• Assistance for Minority, Disadvantaged Students: The budget seeks $2.47 million in state funding for the Lawton Undergraduate Minority Retention Grant program and the Advanced Opportunity Program. “This would enable us to make more new awards and thus reduce the financial aid burden for minority and disadvantaged students,” Lyall said.
  • Pre-College Support: A separate budget request seeks $450,000 to provide minority and disadvantaged youth with a year-round follow-up to existing pre-college programs now offered in the summer at all UW campuses. “We will maintain our commitment to diversity by maintaining advising and other contacts with these students throughout the school year, to enhance their chances for college entrance and success,” Lyall said.

Increases in Operating Budget

  • GPR/Fee Increase. The combined GPR/fee (general purpose revenue) / (academic fees & tuition) budget increase requested is 3.0% in the first year and 2.4% in the second year, for an average annual GPR/fee increase of 2.7%. The total GPR/fee increase requested for 1997-99 stands at $106.35 million.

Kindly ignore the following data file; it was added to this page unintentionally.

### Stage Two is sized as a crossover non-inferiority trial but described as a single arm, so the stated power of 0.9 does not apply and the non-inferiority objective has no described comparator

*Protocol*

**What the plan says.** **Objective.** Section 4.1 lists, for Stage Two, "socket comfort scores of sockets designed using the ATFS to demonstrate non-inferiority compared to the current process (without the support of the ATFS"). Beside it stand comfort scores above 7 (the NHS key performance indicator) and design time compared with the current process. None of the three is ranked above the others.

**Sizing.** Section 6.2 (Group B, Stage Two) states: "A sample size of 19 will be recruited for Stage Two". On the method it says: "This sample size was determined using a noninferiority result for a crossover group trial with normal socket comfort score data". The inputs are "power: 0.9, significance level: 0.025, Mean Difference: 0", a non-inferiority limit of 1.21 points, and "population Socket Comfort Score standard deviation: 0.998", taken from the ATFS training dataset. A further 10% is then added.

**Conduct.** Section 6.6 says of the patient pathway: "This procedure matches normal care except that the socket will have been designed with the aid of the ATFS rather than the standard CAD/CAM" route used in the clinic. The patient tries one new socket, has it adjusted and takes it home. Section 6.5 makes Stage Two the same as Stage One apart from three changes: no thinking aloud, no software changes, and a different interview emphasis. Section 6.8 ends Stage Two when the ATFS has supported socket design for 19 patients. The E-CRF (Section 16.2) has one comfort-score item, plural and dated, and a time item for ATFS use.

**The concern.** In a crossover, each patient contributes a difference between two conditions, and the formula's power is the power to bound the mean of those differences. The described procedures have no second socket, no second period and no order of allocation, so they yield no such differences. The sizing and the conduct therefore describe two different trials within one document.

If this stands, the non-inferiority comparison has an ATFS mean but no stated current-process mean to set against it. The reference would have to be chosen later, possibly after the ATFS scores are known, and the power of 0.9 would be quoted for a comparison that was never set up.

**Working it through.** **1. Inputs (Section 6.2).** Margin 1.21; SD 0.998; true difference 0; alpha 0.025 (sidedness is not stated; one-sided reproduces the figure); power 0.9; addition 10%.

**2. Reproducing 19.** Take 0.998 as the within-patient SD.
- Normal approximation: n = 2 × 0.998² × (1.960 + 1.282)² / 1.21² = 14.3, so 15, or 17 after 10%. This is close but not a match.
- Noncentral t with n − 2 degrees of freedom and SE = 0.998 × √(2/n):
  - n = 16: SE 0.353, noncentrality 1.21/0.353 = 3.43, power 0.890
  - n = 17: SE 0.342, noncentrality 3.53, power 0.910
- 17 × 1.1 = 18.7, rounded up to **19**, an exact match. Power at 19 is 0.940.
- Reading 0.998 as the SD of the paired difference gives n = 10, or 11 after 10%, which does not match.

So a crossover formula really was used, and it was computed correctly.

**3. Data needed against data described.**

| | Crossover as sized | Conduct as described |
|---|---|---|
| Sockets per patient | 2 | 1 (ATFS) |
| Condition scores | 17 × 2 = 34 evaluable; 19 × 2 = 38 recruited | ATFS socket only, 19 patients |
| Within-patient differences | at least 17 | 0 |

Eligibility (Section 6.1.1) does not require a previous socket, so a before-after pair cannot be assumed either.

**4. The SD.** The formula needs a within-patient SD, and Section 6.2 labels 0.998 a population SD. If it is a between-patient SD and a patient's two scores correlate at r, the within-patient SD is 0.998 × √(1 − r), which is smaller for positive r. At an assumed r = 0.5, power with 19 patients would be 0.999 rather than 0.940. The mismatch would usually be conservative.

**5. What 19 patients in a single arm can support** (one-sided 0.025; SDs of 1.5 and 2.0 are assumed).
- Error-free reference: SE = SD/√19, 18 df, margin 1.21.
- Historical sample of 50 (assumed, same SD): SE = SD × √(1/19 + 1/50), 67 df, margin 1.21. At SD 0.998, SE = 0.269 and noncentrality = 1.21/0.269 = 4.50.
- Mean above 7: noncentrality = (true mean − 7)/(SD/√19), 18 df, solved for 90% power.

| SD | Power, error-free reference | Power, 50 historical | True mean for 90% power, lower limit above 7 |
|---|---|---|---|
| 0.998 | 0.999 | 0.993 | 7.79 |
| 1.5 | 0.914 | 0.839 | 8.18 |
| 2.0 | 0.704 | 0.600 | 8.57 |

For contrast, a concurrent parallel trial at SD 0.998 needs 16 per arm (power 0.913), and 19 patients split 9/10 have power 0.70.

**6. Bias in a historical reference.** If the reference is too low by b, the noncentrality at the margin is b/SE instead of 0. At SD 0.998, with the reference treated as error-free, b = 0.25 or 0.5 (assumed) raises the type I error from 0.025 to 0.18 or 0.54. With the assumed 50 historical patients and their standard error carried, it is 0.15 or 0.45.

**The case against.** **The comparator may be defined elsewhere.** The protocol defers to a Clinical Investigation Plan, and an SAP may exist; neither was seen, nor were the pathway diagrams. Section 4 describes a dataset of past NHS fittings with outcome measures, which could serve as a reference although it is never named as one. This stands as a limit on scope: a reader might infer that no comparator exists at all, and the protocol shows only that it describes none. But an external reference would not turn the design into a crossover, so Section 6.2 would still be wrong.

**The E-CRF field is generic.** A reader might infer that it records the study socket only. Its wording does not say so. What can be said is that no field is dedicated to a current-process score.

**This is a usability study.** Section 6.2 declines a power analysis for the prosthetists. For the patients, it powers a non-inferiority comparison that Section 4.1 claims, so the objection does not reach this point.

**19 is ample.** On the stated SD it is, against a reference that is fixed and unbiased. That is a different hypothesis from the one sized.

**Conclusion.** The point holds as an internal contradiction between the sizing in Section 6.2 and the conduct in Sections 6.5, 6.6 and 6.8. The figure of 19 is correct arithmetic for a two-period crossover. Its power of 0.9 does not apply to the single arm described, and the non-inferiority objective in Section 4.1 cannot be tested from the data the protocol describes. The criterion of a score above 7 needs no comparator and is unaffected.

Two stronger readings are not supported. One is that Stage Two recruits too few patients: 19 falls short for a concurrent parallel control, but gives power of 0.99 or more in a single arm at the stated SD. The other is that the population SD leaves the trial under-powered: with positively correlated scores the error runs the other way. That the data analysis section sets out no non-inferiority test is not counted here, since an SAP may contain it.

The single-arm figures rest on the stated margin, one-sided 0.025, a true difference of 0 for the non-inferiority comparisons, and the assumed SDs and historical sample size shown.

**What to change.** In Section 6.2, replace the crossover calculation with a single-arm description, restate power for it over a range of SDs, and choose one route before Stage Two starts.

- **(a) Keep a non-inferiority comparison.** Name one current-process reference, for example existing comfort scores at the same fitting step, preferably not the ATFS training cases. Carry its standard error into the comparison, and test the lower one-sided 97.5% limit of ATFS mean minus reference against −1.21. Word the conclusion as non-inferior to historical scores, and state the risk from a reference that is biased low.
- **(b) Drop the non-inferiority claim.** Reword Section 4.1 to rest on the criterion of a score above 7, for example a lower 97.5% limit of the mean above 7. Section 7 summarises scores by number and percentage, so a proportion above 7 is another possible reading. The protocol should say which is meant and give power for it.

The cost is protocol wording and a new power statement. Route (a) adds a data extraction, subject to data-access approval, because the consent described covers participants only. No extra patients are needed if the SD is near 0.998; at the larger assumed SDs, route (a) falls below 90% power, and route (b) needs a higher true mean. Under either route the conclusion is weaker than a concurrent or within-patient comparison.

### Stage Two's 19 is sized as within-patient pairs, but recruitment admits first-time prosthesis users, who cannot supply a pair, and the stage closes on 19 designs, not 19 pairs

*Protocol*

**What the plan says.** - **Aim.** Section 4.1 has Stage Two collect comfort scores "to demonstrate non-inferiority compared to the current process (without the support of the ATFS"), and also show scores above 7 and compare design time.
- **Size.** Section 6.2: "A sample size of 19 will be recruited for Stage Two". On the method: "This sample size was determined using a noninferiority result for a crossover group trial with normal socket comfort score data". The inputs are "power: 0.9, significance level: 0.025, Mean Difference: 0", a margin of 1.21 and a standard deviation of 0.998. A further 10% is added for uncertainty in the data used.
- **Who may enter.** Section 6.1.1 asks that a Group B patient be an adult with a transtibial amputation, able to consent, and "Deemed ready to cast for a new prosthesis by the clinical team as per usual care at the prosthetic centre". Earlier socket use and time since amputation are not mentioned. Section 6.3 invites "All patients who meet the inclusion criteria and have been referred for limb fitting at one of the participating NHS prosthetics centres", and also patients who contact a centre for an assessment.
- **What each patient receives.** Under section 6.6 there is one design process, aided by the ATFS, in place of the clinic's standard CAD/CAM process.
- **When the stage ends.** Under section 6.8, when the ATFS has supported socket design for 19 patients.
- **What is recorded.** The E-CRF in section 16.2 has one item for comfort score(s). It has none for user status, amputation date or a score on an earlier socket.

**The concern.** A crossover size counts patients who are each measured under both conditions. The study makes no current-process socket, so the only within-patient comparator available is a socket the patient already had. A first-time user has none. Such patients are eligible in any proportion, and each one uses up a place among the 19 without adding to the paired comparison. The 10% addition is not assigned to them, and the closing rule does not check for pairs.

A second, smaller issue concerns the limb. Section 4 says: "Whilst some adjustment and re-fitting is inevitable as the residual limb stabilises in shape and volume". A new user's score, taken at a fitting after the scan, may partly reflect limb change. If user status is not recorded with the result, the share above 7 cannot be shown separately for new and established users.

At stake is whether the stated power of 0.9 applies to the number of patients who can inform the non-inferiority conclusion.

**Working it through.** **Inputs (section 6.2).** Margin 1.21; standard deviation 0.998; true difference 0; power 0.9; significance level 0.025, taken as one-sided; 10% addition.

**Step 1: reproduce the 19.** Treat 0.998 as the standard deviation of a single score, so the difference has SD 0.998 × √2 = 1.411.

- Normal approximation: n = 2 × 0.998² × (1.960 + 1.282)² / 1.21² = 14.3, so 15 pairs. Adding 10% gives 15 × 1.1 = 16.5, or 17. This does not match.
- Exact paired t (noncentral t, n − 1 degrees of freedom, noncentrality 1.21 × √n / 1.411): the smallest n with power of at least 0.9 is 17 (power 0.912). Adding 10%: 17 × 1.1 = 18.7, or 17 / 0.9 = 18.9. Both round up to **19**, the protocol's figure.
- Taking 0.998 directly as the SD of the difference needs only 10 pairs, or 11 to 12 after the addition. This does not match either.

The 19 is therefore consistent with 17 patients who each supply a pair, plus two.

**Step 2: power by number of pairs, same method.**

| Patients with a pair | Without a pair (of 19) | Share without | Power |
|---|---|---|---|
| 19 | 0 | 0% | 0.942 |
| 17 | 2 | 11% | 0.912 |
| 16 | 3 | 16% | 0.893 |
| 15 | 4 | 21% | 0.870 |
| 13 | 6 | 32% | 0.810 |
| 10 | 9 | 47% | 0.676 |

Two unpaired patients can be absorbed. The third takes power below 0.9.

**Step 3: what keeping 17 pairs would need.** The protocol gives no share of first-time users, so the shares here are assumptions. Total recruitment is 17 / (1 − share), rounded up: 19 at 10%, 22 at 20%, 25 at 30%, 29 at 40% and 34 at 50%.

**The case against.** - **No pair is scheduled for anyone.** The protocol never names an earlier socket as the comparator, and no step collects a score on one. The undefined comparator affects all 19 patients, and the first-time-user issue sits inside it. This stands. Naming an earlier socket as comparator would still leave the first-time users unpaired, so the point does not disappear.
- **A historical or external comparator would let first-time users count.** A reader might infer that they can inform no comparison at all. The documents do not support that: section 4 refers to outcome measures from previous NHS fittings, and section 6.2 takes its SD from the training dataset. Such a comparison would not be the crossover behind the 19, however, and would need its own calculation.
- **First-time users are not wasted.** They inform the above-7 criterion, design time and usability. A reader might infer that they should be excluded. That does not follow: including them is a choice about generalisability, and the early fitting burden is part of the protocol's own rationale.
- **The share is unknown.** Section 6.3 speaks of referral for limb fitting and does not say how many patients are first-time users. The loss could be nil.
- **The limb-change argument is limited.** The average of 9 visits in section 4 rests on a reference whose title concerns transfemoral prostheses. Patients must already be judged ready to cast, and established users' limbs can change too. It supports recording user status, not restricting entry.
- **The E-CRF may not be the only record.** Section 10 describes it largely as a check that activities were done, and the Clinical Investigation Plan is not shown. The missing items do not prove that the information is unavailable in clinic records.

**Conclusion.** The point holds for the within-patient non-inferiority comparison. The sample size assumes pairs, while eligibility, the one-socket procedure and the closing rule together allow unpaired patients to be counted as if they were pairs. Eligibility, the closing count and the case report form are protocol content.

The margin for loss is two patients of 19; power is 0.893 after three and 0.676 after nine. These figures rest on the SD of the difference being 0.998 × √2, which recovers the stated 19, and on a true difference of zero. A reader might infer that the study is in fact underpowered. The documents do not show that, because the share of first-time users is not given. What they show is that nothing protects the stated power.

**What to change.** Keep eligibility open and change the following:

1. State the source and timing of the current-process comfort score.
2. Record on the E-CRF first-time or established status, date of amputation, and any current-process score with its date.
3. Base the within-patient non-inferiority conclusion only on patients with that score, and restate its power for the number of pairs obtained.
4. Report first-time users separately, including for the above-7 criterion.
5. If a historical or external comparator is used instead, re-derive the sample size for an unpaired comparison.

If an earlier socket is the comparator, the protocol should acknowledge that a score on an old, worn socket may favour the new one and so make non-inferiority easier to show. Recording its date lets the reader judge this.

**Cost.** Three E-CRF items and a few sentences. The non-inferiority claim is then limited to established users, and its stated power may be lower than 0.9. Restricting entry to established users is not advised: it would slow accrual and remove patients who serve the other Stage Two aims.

By category of expenditure, the UW System’s 1997-99 operating budget requests the following GPR/fee increases:

  • New Initiatives: $46.84 million. Over the biennium, new initiatives total $46.84 million ($31.00 million GPR, $15.84 million fees). Requested new initiatives meet instructions by the state Department of Administration to limit first-year GPR funding increases to 1% and second-year increases to 3%, excluding cost-to-continue items.
  • Cost-to-Continue Items: $59.51 million. In addition, the UW System operating budget calls for an increase of $23.46 million in GPR and $36.05 million in fees, or $59.51 million overall, for cost-to-continue items in the existing budget.
  • Program Revenue Increases: $206.93 million. The budget also includes projected increases in gift, grant and other program revenues totaling $206.93 million.

If the increases in these categories over the 1995-97 biennium, totaling $313.28 million, are appropriated, the UW System’s ongoing base budget by 1998-99 will total $2.68 billion. Of that amount, $876 million is GPR, $431.4 million is fee revenue, and $1,371.2 million is program revenue.